Physical Activity in Different Populations
Before selecting your intervention strategies, it is important to think about how certain population characteristics may affect the success of the intervention. For example, population subgroups that differ by age, race, ethnicity, income or geography may respond differently to your intervention.
The following considerations and strategies reflect “lessons learned” from physical activity interventions conducted within various population subgroups. Despite the increasing accumulation of all types of evidence, knowledge about “how something should be done” remains limited (Rychetnik, 2004). Therefore, the considerations and strategies provided below may or may not be applicable to all subgroups. As always, it may be useful to work with the priority populations in adapting intervention activities to fit their needs.
Agency for Healthcare Research and Quality (AHRQ). (June 2002). Physical Activity and Older Americans: Benefits and Strategies.http://www.ahrq.gov/ppip/activity.htm
Bank-Wallace J, Conn V. (2002) Interventions to promote physical activity among African American women. Public Health Nurs. 19(5):321-335.
Burton NW, Turrell G, Olderburg B. (2003). Participation in recreational physical activity: Why do socioeconomic groups differ? Health Education and Behavior. 30(2):225-244.
Fletcher GM, Behrens TK, Domina L. (2008). Barriers and Enabling Factors for Work-site physical activity programs: A Qualitative examination. J of Physical Activity and Health. 5:418-429.
Hargraves JL, J Hadley. (2003). The Contribution of Insurance Coverage and Community Resources to Reducing Racial/Ethnic Disparities in Access to Care
Health Services Research 38(3): 809–829.
Hoebeke R. (2006) Low-income women’s perceived barriers to physical activity: focus group results. Applied Nursing Research. 21:60-65.
Humpel N, Owen N, Leslie E. (2002). Environmental factors associated with adults’ participation in physical activity: A review. Am. J Prev Med. 22(3):188-199.
Kaiser Family Foundation. (2007) “Key Health and Health Care Indicators by Race/Ethnicity and State.” [Online]. Available at: http://www.kff.org/minorityhealth/upload/7633.pdf
Keller C, Fleury J. (2006). Factors Related to Physical Activity in Hispanic Women. Journal of Cardiovascular Nursing. 21(2): 142-145.
King AC. (2001). Interventions to Promote Physical Activity by Older Adults. The Journals of Gerontology. 56A(Special Issue 11):36-46.
National Center for Cultural Competence (NCCC) Available at: http://www11.georgetown.edu/research/gucchd/nccc/foundations/need.html
Pender NJ. (1998). Motivation for physical activity among children and adolescents. Annu Rev Nurs Res. 16:139-72.
Pinto BM, Marcus BH, Clark MM. (1996). Promoting physical activity in women: the new challenges. Am J Prev Med. 12(5):395-400.
Rimmer JH, Riley C, Wang E, Rausworth A, Jurkowski J. (2004) Physical Activity Participation Among Persons with Disabilities. Am J Prev Med. 26(5): 419-425.
Rees R, Kavanagh J, Harden A, Shepherd J, Brunton G, Oliver S, and Oakley A. (2006). Young people and physical activity: a systematic review matching their views to effective interventions. Health Education Research. 21(6): 806-825.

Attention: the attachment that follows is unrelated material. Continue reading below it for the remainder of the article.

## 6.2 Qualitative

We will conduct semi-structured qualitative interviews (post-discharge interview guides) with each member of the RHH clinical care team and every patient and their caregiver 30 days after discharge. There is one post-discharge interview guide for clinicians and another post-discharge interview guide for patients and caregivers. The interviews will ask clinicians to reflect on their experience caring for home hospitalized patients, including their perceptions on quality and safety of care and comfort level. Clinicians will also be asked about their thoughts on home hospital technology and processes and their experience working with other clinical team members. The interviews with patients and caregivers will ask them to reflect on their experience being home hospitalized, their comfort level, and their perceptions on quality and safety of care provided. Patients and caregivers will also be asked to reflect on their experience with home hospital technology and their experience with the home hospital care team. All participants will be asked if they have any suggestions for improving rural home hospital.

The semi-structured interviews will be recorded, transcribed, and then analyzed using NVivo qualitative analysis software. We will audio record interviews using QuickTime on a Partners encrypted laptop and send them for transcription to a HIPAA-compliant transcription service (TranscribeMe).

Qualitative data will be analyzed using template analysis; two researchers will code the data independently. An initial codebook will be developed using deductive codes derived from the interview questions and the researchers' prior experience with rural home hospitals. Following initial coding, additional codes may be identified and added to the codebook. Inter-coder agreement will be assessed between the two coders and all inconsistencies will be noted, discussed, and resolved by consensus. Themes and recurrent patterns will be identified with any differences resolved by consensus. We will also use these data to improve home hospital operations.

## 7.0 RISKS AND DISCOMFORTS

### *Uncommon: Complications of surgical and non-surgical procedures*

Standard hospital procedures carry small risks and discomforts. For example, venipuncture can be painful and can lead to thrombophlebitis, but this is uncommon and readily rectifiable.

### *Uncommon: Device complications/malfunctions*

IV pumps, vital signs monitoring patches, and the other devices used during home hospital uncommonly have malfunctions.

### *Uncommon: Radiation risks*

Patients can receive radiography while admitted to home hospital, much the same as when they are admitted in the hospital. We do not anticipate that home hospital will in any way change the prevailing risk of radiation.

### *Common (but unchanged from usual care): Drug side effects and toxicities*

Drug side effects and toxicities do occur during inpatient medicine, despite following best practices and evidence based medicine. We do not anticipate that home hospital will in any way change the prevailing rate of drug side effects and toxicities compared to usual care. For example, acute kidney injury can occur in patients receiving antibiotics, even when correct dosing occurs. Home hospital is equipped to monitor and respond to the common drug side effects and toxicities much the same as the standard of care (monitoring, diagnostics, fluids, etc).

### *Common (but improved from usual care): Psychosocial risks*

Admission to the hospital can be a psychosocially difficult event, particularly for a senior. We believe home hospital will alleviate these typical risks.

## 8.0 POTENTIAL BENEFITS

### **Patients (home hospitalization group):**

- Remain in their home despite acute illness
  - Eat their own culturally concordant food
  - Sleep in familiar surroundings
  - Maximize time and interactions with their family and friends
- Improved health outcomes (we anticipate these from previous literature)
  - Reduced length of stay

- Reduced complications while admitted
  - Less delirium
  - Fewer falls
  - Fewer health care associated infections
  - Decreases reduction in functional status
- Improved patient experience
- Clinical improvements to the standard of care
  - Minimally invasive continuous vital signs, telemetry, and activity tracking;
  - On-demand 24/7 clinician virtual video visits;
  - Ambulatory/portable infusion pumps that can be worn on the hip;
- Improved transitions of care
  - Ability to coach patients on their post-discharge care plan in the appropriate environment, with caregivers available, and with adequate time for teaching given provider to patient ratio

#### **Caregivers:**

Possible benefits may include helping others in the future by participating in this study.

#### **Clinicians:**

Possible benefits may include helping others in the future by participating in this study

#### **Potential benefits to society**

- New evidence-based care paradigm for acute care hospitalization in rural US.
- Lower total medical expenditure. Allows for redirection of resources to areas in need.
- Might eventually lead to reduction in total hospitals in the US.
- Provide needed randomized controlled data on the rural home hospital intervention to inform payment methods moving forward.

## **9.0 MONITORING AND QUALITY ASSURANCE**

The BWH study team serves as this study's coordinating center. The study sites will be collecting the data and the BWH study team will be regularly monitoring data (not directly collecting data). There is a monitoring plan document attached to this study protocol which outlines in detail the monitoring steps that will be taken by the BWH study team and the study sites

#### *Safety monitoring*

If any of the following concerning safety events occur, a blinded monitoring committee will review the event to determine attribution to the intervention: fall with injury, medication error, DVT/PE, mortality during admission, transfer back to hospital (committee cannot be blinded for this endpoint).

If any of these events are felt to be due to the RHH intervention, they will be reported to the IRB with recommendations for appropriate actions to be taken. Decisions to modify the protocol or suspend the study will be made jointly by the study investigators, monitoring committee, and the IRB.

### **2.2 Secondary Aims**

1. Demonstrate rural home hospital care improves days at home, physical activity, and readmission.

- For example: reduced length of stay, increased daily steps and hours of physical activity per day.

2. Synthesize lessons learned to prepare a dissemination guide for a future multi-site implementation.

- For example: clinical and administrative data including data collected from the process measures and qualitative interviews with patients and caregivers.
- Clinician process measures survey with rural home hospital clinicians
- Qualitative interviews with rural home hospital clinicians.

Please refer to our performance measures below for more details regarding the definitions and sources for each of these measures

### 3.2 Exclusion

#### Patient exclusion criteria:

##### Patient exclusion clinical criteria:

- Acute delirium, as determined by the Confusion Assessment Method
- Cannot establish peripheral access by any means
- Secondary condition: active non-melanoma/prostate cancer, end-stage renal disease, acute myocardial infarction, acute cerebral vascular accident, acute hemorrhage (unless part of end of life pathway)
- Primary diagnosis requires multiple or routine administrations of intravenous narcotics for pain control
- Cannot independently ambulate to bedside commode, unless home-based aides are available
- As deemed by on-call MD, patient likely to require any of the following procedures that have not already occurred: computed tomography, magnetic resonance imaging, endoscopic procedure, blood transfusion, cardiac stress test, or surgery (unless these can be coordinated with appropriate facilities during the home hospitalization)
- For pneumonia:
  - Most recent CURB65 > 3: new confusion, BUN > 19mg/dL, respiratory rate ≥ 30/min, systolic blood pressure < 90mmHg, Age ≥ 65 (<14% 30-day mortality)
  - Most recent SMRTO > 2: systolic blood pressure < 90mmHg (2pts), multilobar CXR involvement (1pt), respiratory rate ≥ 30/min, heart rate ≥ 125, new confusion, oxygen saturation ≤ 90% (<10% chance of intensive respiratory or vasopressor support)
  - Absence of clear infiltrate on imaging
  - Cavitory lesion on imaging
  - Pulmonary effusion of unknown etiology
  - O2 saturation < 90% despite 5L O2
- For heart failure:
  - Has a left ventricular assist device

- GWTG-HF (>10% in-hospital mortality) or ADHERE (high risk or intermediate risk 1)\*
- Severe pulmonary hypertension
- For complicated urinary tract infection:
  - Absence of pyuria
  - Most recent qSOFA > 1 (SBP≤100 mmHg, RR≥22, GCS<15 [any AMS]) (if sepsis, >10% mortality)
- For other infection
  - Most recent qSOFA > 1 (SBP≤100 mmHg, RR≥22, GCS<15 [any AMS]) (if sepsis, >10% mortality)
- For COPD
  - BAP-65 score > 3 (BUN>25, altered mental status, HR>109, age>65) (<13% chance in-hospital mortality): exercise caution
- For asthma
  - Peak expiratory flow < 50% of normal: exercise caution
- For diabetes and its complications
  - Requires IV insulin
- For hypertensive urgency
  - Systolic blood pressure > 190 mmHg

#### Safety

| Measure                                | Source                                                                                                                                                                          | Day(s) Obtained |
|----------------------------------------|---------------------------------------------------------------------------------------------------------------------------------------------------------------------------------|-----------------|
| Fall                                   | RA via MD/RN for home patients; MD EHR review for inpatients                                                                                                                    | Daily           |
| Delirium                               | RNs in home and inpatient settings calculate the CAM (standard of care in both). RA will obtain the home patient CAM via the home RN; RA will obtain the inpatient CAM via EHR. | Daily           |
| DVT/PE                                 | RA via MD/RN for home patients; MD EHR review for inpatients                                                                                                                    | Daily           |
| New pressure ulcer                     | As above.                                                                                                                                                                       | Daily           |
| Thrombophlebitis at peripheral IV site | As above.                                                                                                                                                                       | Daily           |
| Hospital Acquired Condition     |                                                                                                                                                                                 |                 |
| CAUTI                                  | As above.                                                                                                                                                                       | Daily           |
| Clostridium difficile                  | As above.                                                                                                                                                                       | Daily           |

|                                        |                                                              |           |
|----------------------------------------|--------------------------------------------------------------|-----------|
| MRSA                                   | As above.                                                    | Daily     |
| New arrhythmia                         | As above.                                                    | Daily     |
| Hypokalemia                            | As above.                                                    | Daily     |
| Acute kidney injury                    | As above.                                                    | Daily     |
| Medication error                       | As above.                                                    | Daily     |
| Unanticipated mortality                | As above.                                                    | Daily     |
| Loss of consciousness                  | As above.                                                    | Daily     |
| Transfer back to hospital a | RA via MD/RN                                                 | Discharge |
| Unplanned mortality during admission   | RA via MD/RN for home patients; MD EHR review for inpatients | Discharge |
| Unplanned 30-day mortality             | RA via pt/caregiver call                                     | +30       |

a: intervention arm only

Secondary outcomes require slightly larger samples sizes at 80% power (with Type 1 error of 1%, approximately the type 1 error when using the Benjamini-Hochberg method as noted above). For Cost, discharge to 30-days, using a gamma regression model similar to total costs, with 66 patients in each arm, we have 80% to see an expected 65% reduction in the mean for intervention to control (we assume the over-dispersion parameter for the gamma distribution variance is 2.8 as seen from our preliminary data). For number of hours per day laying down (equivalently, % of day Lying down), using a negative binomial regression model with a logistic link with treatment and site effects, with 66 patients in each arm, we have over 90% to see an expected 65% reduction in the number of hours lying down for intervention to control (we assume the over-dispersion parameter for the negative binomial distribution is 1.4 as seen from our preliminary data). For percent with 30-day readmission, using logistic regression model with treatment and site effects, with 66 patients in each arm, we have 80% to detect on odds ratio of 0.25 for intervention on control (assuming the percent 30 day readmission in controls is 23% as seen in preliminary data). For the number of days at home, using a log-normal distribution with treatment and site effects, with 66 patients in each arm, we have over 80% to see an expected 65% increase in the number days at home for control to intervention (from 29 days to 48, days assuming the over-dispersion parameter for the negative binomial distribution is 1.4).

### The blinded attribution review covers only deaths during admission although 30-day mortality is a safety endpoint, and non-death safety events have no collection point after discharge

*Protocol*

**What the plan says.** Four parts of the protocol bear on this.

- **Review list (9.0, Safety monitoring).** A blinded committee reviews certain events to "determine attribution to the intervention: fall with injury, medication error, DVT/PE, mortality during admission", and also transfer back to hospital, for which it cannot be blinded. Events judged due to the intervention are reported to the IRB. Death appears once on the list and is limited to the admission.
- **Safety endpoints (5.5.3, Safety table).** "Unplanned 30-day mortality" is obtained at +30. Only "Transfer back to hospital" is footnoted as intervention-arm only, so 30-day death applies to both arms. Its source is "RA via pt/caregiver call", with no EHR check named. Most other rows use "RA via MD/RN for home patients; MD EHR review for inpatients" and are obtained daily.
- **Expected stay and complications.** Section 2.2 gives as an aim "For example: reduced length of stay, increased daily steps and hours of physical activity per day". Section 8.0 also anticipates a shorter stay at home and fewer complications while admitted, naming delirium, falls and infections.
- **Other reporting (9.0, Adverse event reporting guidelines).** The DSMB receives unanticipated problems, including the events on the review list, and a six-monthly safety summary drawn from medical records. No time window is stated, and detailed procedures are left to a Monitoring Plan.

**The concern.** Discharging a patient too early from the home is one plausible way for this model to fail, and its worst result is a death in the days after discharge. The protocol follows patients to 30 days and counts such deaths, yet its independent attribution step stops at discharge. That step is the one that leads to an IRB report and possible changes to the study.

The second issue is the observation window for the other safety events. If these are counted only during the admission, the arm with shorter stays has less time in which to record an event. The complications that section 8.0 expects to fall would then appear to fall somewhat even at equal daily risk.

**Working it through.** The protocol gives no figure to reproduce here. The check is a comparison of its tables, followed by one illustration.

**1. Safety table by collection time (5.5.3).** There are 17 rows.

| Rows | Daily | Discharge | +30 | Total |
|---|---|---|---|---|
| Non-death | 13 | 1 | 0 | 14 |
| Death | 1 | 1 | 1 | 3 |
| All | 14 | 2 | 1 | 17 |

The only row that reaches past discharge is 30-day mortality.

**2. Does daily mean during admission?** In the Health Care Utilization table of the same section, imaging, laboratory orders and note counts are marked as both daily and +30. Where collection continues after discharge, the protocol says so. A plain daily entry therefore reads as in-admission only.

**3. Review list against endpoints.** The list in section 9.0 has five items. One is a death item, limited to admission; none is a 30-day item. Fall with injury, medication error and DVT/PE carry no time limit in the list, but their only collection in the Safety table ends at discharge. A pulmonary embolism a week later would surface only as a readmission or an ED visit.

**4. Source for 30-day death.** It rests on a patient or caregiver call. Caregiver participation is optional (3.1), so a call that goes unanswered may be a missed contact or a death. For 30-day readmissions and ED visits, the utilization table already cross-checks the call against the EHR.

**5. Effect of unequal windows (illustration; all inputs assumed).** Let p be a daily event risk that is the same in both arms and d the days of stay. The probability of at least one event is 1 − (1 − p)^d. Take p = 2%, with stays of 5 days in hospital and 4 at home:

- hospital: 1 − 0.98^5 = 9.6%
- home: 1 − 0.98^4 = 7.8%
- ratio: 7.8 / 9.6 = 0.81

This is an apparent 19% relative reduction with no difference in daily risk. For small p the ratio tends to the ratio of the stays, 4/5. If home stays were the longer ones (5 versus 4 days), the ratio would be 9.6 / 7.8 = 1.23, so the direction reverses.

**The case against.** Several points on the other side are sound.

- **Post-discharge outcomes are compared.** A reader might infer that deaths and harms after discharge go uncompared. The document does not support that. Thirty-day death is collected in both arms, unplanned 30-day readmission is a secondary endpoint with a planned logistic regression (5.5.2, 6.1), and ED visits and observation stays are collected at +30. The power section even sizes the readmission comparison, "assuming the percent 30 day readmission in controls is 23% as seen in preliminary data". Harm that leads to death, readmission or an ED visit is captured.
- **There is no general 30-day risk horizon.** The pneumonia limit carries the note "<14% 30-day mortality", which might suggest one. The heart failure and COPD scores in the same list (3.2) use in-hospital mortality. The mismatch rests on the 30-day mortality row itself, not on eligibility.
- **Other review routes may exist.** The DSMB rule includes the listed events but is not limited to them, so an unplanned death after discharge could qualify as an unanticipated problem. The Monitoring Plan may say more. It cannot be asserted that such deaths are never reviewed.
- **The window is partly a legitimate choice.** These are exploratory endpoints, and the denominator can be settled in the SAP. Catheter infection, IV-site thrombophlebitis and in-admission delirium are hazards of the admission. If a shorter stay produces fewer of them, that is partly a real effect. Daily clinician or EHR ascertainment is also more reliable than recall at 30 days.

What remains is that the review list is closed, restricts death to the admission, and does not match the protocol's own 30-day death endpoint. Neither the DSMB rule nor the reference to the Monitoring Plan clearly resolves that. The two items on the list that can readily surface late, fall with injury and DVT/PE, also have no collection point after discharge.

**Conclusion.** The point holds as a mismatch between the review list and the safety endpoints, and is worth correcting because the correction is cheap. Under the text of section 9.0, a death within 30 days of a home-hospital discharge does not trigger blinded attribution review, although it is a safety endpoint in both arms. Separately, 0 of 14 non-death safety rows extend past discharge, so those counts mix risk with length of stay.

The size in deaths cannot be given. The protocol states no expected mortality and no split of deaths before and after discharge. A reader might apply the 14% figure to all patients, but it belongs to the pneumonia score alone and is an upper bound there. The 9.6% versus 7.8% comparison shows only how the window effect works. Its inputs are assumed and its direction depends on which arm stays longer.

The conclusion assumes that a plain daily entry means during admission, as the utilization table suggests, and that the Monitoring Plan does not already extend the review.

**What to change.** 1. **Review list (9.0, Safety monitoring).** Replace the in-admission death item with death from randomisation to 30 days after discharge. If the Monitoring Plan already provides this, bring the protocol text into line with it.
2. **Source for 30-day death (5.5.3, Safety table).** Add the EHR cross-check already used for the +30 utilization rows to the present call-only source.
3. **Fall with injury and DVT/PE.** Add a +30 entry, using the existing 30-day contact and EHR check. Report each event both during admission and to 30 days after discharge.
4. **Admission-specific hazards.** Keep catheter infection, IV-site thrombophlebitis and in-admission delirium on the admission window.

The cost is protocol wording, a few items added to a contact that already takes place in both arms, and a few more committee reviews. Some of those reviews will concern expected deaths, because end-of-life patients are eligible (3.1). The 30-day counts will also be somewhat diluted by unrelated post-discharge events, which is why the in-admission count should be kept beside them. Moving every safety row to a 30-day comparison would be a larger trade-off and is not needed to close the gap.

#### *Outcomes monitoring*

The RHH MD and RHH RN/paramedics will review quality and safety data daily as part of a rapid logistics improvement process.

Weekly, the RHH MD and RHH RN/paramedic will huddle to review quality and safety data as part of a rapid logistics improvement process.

Rhodes RE, Martin AD, Taunton JE, Rhodes EC, Donnelly M, and Elliot J. (1999). Factors associated with exercise adherence among older adults: an individual perspective. Sports Med. 28(6):397-411.
Rychetnik L, Hawe P, Waters E, Barratt A, and Frommer M. (2004). A glossary for evidence based public health. Journal of Epidemiology and Community Health. 58:538-545.
Saksvig BI, Catellier DJ, Pfieffer K, Schmitz KH, Conway T, Going S, Ward D, Strikmiller P, Treuth MS. (2007). Travel by walking before and after school and physical activity among adolescent girls. Arch Pediatr Adolesc Med. 161:153-158.
Schutzer KA, Graves BS. (2004). Barriers and motivations to exercise in older adults. Preventive Medicine. 29:1056-1061.
Sharpe PA. (2003). Community-based physical activity intervention. Arthritis & Rheumatism. 49(3)”455-462.
Sherwood NE and Jeffrey RW. (2000) The behavioral determinants of exercise: Implications for physical activity interventions. Annu Rev Nutr. 20:21-44.
Sherwood NE, Story M, and Obarzanek E. (2004). Correlates of obesity in African-American girls: An overview. Obesity Research 12: 3S-6S.
Tappe MK, Duda JL, Ehrnwald PM. (1989). Preceived barriers to exercise among adolescents. Journal of School Health. 59(4):153-155.
US Department of Health and Human Services (USDHSS). (2000). Healthy People 2010 – Physical Activity and Fitness. [On Line]. Accessed at: http://www.healthy.gov/healthypeople.
Van der Bij AK, Laurant MGH, Wensing M. (2002),. Effectiveness of Physical Activity interventions for Older Adults. Am J Prev Med 22(2): 120-133.
Walcott-McQuigg JA, Zerwic JJ, Dan A, Kelley MA. (2001). An ecological approach to physical activity in African American women. Medscape General Medicine. 3(4).
Wang Y, Tussing L, Odoms-Young A, Braunschweig C, Flay B, Hedeker D, Hellison D. (2006). Obesity prevention in low socioeconomic status urban African-American adolescents: study design and preliminary findings of the HEALTH-KIDS Study. European Journal of Clinical Nutrition. 60:92-103.
Wilcox S, Castro C, King AC, Housemann R, and Brownson RC. (2000). Determinants of leisure time physical activity in rural compared with urban and ethnically diverse women in the united states. J Epidemiology Community Health. 54:667-672.
Wilcox S, Richter DL, Henderson KA, Greaney ML, Ainsworth BE. (2002). Perceptions of physical activity and personal barriers and enablers in African-American Women. Ethnicity & Disease. 12(3):353-362.